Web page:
• According to the most recent analysis, when the husband and wife are both employed full-time, the mother does 40% more childcare and that 30% more household work than the father. A 2009 survey found only 9% of people in dual earning marriages said that they share the household work, child care and breadwinning evenly. So while men are taking on more household responsibilities, this increase is happening very slowly, and we are still far from parity.
  • If she acts as a gatekeeper mother and is reluctant to hand over responsibility, or worst, questions the fathers effort, he does less.
  • And if he gets up to deal with the diaper before being asked, she should smile even if he puts the diaper on the baby’s head. Over time, if he does things his way, they’ll find the correct and. But if he’s forced to do something her way, pretty soon she’ll be doing it herself.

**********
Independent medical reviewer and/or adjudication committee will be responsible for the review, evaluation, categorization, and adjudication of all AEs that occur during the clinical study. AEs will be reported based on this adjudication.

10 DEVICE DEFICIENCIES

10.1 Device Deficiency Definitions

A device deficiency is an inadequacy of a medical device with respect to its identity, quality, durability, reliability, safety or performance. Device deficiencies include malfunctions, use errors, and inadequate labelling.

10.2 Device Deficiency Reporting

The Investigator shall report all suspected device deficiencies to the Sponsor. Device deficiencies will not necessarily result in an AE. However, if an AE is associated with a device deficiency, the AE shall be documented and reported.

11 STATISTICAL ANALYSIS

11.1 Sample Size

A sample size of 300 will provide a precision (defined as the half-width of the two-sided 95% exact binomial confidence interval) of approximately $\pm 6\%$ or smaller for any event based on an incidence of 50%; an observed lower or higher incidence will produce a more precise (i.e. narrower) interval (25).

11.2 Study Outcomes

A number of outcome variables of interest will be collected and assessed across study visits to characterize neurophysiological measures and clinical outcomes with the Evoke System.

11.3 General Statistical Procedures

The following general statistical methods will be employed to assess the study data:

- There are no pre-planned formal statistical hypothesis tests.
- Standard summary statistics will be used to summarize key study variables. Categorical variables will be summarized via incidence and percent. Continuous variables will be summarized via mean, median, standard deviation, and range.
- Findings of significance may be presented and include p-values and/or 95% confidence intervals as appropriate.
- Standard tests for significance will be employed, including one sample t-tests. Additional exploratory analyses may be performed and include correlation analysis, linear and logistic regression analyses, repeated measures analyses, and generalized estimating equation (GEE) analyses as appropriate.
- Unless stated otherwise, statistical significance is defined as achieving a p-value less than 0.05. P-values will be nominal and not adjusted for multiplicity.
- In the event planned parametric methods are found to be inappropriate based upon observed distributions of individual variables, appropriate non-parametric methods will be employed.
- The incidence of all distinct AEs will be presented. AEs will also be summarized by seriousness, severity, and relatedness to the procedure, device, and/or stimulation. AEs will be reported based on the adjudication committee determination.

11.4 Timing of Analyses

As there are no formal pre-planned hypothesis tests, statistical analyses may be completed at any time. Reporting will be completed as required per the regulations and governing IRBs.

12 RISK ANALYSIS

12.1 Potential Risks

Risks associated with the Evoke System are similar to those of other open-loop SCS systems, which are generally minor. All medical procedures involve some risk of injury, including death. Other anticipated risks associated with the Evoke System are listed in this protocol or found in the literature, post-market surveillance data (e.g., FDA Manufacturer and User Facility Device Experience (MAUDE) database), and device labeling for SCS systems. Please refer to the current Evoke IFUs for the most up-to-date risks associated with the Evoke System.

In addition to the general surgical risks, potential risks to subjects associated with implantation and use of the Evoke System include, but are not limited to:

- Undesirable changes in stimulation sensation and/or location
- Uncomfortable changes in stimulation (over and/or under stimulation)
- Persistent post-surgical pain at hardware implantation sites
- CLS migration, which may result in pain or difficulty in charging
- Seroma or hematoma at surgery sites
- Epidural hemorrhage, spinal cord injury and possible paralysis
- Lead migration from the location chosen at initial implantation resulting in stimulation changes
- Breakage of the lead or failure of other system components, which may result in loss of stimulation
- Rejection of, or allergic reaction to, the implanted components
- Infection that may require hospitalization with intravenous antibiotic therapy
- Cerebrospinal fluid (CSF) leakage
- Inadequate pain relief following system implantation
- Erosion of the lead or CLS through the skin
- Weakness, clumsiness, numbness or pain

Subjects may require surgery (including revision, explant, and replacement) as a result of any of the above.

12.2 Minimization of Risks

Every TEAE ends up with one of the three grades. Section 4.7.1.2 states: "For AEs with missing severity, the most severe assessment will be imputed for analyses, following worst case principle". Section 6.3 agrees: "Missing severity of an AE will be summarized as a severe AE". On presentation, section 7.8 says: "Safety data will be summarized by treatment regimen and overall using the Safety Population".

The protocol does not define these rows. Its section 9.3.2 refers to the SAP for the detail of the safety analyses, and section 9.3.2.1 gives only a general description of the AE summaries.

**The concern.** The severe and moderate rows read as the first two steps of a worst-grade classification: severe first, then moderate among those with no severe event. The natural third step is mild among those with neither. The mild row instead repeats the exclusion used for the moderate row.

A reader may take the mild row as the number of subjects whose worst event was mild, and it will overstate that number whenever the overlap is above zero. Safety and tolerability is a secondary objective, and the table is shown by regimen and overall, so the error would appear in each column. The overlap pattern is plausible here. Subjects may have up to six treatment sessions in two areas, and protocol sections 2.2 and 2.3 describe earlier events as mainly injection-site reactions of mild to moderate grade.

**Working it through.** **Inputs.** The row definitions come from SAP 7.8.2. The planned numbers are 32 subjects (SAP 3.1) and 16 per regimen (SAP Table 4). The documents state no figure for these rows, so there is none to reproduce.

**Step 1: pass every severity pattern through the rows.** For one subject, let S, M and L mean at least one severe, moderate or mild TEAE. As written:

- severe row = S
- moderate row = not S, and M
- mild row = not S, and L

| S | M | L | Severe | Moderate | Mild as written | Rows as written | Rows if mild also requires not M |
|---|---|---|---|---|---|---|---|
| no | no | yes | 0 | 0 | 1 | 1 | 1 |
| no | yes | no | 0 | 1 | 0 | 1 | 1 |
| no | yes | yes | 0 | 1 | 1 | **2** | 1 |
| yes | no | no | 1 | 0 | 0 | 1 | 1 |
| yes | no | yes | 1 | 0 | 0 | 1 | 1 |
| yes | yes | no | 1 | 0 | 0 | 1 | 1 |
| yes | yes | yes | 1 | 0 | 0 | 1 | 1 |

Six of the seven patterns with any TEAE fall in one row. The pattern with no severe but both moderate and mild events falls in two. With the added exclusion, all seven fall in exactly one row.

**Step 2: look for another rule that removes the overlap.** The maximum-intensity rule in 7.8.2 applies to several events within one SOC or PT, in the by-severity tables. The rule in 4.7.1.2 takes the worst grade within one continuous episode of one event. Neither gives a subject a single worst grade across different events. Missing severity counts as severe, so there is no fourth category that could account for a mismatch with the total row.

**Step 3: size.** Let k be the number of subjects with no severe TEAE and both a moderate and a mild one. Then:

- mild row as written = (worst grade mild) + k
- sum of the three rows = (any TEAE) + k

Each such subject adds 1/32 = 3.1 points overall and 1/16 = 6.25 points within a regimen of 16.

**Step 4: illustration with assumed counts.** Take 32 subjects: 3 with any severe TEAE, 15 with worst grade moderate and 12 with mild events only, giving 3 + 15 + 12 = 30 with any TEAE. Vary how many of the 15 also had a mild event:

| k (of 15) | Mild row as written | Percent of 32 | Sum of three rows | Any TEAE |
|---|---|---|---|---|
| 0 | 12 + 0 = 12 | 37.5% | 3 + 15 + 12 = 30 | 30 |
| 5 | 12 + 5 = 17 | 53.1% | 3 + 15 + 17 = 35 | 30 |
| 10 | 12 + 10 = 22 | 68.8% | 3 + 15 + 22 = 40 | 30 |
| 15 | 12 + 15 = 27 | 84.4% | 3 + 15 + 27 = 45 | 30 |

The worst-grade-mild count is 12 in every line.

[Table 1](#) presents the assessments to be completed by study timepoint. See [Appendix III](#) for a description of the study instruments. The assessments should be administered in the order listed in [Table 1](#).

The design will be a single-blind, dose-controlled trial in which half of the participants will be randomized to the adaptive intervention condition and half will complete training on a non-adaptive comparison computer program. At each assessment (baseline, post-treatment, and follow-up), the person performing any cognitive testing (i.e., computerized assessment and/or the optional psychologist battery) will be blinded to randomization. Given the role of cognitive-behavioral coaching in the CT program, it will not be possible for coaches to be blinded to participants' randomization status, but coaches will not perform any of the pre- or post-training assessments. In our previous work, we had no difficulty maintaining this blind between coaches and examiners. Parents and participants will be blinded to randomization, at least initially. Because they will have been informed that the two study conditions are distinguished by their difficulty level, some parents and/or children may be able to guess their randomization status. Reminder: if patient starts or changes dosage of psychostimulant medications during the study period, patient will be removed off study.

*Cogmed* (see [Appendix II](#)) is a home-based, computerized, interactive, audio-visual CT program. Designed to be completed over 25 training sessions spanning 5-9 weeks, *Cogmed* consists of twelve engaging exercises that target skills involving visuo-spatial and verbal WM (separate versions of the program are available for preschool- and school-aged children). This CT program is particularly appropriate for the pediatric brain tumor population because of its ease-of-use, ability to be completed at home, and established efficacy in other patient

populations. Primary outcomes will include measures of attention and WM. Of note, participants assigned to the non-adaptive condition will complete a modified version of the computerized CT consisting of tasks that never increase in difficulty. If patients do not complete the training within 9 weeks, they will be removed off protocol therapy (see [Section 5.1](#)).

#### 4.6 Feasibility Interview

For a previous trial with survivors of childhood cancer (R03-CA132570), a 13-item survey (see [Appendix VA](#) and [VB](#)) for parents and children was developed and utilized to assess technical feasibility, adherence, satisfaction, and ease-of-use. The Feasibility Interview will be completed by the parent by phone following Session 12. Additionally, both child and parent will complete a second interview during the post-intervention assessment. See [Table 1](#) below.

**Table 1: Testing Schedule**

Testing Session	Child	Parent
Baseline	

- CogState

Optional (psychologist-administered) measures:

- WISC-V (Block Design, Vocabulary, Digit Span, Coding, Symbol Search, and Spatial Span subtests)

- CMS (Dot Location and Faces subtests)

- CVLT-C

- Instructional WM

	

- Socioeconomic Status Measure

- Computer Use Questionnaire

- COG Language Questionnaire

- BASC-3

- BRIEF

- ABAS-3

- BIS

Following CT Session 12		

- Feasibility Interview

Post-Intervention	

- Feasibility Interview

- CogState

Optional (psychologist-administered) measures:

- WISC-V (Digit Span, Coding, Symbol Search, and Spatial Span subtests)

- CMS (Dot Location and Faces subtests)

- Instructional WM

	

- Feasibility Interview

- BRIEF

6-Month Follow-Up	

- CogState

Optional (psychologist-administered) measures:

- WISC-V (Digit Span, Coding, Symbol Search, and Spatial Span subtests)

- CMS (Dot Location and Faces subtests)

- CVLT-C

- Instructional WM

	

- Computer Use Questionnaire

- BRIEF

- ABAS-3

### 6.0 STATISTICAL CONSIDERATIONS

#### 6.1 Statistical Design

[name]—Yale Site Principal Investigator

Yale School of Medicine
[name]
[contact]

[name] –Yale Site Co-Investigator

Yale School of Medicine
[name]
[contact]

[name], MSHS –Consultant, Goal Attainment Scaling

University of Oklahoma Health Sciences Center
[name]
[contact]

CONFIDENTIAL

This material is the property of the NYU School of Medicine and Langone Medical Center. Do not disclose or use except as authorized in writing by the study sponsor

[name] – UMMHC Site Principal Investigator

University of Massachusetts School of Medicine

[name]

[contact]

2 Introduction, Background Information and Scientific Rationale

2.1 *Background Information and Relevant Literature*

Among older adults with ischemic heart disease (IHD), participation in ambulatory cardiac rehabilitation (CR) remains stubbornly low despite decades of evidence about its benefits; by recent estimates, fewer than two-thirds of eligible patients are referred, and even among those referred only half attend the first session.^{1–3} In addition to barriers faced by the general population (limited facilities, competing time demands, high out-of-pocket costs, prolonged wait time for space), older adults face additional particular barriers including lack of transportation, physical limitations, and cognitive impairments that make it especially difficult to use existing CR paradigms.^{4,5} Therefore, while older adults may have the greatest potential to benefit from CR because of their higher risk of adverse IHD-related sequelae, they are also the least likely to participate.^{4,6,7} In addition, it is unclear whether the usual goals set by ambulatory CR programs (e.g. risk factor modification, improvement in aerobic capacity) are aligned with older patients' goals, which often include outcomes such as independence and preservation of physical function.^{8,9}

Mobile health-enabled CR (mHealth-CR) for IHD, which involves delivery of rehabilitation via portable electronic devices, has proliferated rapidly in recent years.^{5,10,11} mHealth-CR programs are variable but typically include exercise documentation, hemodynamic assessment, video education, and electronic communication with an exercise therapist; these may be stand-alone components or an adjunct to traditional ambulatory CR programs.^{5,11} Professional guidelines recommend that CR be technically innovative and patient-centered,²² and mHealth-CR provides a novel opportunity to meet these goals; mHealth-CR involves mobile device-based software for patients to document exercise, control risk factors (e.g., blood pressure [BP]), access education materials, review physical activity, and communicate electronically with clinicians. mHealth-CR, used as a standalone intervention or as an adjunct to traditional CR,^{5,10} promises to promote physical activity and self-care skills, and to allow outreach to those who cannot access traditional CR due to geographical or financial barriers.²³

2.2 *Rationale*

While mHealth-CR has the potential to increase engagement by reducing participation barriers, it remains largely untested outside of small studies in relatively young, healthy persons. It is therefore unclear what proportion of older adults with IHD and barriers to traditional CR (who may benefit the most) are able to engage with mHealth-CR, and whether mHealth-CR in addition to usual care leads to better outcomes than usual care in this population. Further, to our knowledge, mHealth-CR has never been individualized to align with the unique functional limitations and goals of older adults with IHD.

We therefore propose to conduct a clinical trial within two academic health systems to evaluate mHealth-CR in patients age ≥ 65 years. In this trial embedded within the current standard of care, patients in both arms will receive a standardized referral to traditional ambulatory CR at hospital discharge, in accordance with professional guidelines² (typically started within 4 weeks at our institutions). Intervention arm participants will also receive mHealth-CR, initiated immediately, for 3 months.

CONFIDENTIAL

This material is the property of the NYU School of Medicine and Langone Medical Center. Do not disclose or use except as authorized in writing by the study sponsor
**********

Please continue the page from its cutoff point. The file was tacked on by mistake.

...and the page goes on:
• Anyone who wants her mate to be a true partner must treat him as an equal— and equally capable partner.
  • More and more men will have to do the same, since almost 30% of US working lives now out earn their husbands.
  • In fact, the risk of divorce reduces by almost half when a wife earns half the income and a husband does half the household work.
  • Women provide more than twice as much care not only for their own parents, but for the in-laws as well.

Chapter 9: the myth of doing it all.

  • Having it all—three little words that are intended to be aspirational but instead make us all feel like we have fallen short. I have never met a woman, or a man who is stated indefatigably, guess I have it all. Because no matter what any of us has—and how grateful we are, no one has it all.